MIT Researcher Manisha Mohan Developed A Sticker To Detect Sexual Assault

Alisha Fernandes , 05 Mar 2018
Manisha Mohan, MIT Research Assistant
Manisha Mohan, MIT Research Assistant

At first, in the sea of people at the restaurant that I was meant to meet Manisha Mohan, I couldn’t even spot her. I thought my trek to town was going to be fruitless, but then as she hobbled over, thanks to one of her legs being in a cast, I felt like a prize fool.  There she was, the MIT research assistant who has most recently revolutionised the face of the fight against sexual misconduct and assault. Introducing Intrepid, a sticker-like wearable sensor that can detect sexual assault in real time and quickly alert nearby people as well as the victim’s friends and family to seek help. Sounds like magic, but is science and research through and through.

Excerpts:

What sparked the idea to develop Intrepid?

I was born and raised in India, so I knew a lot about sexual assault in India and while I was still living here, I’ve also experienced sexual harassment in public as well as academic spaces So, I can totally relate to that emotion. But as I went to MIT and became a graduate student, I realised that there is another aspect to sexual abuse, where victims are unable to respond and they are not able to fight it. It could also be a case where the victim is incapacitated or unconscious, either physically, emotionally or by social hierarchy. This is especially true in case of a workplace, college campus assault or even child sexual abuse. I think that was the trigger. We realised that we needed to make something that was independent of the wearer’s current state and even if the victim were to be unconscious it should be able to detect, communicate and document assault and prevent it in real time.

How do you expect to prevent sexual assault?

So for the prevention part, we actually started looking at odorous molecules, which could actually inhibit sexual arousal and it acts as an aversion in real time. This is something we recently started studying with a key focus on the Indian perspective of assault and rape. Back in 2016, Maneka Gandhi declared that marital rape was not a thing. Imagine a woman who has to stay in a house, cannot report anything to the police because it’s not recognised by the law. She can’t fight against her husband and she is bound to him most of the time legally and financially, so the only way left to fight was to ensure that the husband wasn’t attracted to the woman, sexually. This is where the odorous molecules came in. People in America don’t understand the connection, but I always tell them that they won’t get it because this is a huge issue where I come from. Between the odours and the loud blaring sound, the aim is to put an end to assault.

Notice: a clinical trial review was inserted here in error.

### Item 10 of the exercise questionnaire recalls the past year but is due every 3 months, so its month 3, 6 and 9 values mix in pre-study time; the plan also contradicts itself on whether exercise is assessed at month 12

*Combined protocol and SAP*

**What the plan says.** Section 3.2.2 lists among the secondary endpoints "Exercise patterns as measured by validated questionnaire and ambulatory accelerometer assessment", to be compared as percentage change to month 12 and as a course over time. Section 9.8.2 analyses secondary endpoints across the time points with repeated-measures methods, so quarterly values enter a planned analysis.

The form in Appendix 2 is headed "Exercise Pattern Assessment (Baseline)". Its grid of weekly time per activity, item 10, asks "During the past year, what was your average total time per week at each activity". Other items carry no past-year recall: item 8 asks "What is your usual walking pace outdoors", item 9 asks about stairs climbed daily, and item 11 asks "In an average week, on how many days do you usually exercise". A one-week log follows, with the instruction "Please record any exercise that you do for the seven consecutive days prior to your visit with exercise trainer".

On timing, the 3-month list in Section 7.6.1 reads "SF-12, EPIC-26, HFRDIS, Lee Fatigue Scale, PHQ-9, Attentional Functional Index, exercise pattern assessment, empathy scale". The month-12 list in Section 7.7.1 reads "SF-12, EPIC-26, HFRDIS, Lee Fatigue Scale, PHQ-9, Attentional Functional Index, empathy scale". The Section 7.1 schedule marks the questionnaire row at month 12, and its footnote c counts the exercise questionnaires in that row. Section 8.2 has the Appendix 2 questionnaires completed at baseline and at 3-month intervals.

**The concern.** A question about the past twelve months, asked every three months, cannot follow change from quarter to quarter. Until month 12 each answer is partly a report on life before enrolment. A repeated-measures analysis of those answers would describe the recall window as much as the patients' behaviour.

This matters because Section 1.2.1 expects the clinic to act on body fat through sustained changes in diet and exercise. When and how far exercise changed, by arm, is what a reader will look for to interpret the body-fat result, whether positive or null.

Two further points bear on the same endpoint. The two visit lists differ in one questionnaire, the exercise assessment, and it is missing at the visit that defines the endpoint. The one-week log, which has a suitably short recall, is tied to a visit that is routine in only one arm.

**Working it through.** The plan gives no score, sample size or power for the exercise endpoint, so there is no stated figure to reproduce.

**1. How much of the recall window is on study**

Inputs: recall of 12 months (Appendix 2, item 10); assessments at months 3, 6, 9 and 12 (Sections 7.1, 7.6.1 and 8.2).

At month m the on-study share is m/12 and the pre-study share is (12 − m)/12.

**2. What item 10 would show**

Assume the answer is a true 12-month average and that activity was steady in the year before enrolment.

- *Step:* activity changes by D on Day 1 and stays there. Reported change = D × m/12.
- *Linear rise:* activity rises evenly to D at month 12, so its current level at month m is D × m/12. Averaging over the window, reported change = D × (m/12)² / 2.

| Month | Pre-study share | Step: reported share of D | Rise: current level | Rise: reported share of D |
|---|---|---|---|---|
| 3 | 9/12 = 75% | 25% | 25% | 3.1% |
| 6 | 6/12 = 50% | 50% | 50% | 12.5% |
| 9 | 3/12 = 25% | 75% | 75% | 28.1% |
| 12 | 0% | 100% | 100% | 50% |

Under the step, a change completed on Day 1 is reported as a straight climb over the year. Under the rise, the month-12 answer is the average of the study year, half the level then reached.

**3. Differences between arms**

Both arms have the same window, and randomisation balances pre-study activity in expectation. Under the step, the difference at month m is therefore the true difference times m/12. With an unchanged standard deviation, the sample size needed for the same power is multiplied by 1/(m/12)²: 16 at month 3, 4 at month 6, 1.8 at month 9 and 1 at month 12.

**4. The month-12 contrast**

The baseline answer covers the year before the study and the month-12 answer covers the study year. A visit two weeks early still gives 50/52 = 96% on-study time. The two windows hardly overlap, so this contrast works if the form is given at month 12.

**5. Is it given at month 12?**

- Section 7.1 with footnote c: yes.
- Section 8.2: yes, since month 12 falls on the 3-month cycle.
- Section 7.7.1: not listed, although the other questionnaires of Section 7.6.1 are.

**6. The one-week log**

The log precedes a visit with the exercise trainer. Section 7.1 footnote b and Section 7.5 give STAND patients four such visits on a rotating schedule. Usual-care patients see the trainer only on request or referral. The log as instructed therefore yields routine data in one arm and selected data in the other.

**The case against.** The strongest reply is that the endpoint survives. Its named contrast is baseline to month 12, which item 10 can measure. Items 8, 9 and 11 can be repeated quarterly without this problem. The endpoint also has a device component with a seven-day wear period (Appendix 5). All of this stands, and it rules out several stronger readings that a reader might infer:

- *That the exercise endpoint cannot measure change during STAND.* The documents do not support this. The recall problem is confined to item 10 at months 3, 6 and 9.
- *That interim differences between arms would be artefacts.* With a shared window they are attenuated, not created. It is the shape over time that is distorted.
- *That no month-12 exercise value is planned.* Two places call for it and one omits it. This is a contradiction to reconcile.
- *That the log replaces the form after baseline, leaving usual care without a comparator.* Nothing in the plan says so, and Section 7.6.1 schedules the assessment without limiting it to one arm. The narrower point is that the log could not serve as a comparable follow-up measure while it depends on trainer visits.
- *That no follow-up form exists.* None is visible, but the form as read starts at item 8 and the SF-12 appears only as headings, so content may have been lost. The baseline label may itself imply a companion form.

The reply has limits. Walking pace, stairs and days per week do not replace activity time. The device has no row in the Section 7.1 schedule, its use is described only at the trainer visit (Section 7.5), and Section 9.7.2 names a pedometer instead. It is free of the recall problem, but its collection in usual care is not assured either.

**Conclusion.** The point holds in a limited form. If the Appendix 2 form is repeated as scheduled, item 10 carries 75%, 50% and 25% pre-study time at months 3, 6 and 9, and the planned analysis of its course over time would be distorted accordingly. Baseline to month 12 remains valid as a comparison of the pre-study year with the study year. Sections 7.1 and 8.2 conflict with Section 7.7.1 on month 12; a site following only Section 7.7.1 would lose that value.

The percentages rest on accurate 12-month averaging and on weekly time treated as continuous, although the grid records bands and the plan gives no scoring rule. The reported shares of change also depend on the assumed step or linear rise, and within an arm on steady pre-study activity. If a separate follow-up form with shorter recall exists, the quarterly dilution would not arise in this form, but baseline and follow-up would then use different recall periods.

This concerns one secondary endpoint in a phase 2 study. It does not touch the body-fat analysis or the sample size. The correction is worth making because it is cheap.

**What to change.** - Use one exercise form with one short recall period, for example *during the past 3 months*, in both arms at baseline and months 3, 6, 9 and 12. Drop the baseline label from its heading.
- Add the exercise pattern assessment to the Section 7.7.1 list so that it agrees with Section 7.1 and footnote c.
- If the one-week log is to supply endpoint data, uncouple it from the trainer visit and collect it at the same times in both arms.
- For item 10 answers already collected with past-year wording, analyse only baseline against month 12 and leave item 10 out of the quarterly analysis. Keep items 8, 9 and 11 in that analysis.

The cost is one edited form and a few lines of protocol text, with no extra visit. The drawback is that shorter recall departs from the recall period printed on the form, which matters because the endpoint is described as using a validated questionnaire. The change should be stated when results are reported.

So it’s sound and odours, is it?

Yes. The odour is not discussed that much because the initial media report which was given out by MIT was when we were still in the process of publication. So the odours were not mentioned on purpose because we were still in the process of testing it.

How does it work?

The system records how you take off your own clothes and records the pattern. If there is a discrepancy in this pattern, it waits for 30 seconds (in case it’s consensual sex) before it activates and a loud blaring sound is emitted along with the aforementioned odorous molecules. In addition to this, they also send a message to 5 trusted people. The way we decided on the time-frame is by taking a consensus from 340 people. If you don’t give your consent within the 30 second period, the system will assume that you are being assaulted while unconscious or incapacitated. The sticker can be pasted on the inside of your bra or any item of clothing.

Are there any ways for women to ensure their safety? Considering it happens so often and you get desensitized to it. How do you stop that or protect yourself?

The one thing we noticed in the studies was that repeat-offenders of sexual harassment are a huge issue. They are able to propagate and do this multiple times because women don’t confront them. Women tend to ignore it. It’s something so usual that we think its normal. But I think we need to check it there and then in the first place. If you stand up, you can ensure something like that doesn’t happen in the future and you can also ensure the safety of others. Because trends show that men who molest women in public transit end up committing 9 sexual offences before they up getting convicted.

Manisha Mohan, MIT Research Assistant
Manisha Mohan, MIT Research Assistant

What is the main takeaway from your TEDX talk that you gave recently in Mumbai?

The main takeaway is this: whenever you see an assault or you see or witness it, SPEAK UP. The idea behind the product and anything I say is just about giving voice to people. To ensure we break the silence. I know we’ve had a very successful#MeToo campaign which has gone global, but there are still countless more without a voice still. And if we don’t do it today, it’s going to be embedded in our culture and across countries for the next generation. That’s going to be a pain point. And I wouldn’t want my child to experience that.

What about the whole #MeToo campaign and The #TimesUp movement? Do you think that these massive campaigns have a downside?

I think campaigns like this bring awareness, which is great. If you see the trend so far, if one woman stands up against a molester or sexual offender, many others get the courage to as well. I think it helps women. I’d like to look at the positives for now. We can talk about the negative side, but that’s true for everything. Technology has so many positives, but then we have cybercrime and the dark web as well. Does that mean we stop using it? No, I don’t think so. We just have to use our intelligence and common sense to know what’s right and wrong.

Related Stories

Related Stories

More Lifestyle